As I sat through the long wait of filling the gas tank of my 12-seater van yesterday, I noticed that gas prices are still quite high. At the Costco on Overland and Ynez in Temecula, the regular unleaded was $3.119 (can we just round it to $3.12, already?). The damage was to the tune of $92.03.
House prices are dropping. The stock market can't make up it's mind, but seems to be getting lower, yet gas prices haven't caught on to the current economy. I am familiar with all the variables that make the price per gallon what it is. And this isn't going to be a post that rants at the oil companies. The reason that I bring it up is because, as I watched the rushed consumers at the gas station, I thought of dear friends of mine who moved out of Temecula to the mid-west exactly two years ago.
They had two kids in college and he had a great professional career (except for the fact that he would be laid off every now and then). Anyway, they couldn't make ends meet without borrowing from their house every year. They certainly didn't spend an inordinate amount of money, and he made a good living. So, I have to believe that they were not the only family in America who lived this way while the market allowed it. When they sold the house by owner at the beginning of 2006, they were able to make a small profit after using most of the equity. Selling at that time was a good move on their part because they may have been heading to foreclosure now if they had held on to it. My friends predicted that the market would drop, and that's why they sold when they did.
What about everyone else whose timing was not so precise? Are they some of the ones who are in foreclosure now? Since many states didn't appreciate at nearly the rate that California and others did, maybe this isn't a universal issue. But I think the lack of easy access to equity cash when needed is a large contributing factor to why there may be a recession in the near future. Even those who are not at risk for foreclosure feel the impact of a declining real estate market, and are not able to tap into "instant equity". No, I haven't had time to read the doom and gloom blogs lately, and I don't pay attention to the Chicken Little media.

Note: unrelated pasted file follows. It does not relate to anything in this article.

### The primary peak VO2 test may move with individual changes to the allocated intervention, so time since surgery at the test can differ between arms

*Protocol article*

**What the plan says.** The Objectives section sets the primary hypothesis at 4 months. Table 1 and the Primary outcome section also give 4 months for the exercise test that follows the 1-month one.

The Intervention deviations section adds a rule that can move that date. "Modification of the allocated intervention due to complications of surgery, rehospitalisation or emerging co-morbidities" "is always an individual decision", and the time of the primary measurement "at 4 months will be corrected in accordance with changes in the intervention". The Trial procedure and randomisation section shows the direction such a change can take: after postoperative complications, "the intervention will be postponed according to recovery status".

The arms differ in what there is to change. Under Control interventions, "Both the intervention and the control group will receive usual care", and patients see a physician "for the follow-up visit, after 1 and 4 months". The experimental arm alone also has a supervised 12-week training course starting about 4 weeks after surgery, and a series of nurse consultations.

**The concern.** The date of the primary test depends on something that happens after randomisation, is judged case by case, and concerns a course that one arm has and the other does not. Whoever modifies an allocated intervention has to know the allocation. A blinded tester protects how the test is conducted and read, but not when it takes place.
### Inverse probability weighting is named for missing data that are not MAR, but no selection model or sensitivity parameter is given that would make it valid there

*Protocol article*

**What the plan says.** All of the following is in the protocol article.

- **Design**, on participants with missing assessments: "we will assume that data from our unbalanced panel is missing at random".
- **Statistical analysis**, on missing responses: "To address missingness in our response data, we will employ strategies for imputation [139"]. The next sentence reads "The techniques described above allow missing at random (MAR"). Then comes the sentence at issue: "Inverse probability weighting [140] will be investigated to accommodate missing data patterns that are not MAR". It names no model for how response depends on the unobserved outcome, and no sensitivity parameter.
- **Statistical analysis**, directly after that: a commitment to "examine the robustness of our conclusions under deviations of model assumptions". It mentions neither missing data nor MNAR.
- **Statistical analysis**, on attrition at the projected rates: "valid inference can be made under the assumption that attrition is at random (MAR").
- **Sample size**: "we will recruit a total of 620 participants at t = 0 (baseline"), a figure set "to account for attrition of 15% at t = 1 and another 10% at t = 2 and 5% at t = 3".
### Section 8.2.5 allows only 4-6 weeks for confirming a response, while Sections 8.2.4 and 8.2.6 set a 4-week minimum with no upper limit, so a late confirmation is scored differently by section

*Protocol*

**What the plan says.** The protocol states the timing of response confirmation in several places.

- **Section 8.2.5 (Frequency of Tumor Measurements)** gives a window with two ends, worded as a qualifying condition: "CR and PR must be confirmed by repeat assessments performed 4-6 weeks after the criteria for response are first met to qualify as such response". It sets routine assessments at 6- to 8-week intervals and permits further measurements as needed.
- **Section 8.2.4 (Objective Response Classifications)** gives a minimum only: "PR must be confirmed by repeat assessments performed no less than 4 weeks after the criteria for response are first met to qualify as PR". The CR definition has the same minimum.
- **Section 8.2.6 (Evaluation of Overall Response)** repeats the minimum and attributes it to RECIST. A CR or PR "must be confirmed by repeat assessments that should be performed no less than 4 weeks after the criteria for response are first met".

I think one of the variables important to whether or not a recession is imminent is the unemployment rate. Reports indicate that the nation’s unemployment rate has jumped from 4.7 percent to 5 percent, a two-year high (thanks to the lending and construction fields, I'm sure). Retail sales are in the sewer. Manufacturing activity has slowed. The nation’s major banks are piling up big losses and stocks don't know what their doing.
When people aren't able to dip into their equity and spend on cars, remodels, boats, vacations, furniture, exorbitant outdoor landscaping that they never use because they're working too hard--or even necessities--it impacts many sectors. With the weakening dollar and hurting businesses, it seems inevitable that something's got to give. Rumor is that key interest rates will be cut by half of a percentage point at the end of the month. If the low interest rates on long-term lending don't stimulate the housing sector, we could be in for a long haul. Then what? The government is talking about giving every family a $1,600 rebate check. The $600 we received in 2001 must have made an impact, but, even with my seemingly endless optimism, I don't see that permanently helping too many people. And, as much as we'd all like a check in the mail, is it the government's role to hand out money when people have recklessly borrowed too much?
It makes sense that Americans not purchase items that they can't afford. But this rings true no matter what the economy is doing. If everyone starts buying prudently now, many businesses will be shutting down, which only serves to exacerbate the problem. But, if people continue to spend like in the time of the heyday, then we're also in trouble if they can't truly afford it. So, I sit and wait because the ball is rolling, and when it stops is totally out of my control. This too shall pass, so we need to watch carefully and take notes so that we will be more prepared the next time. That's my impression, anyway.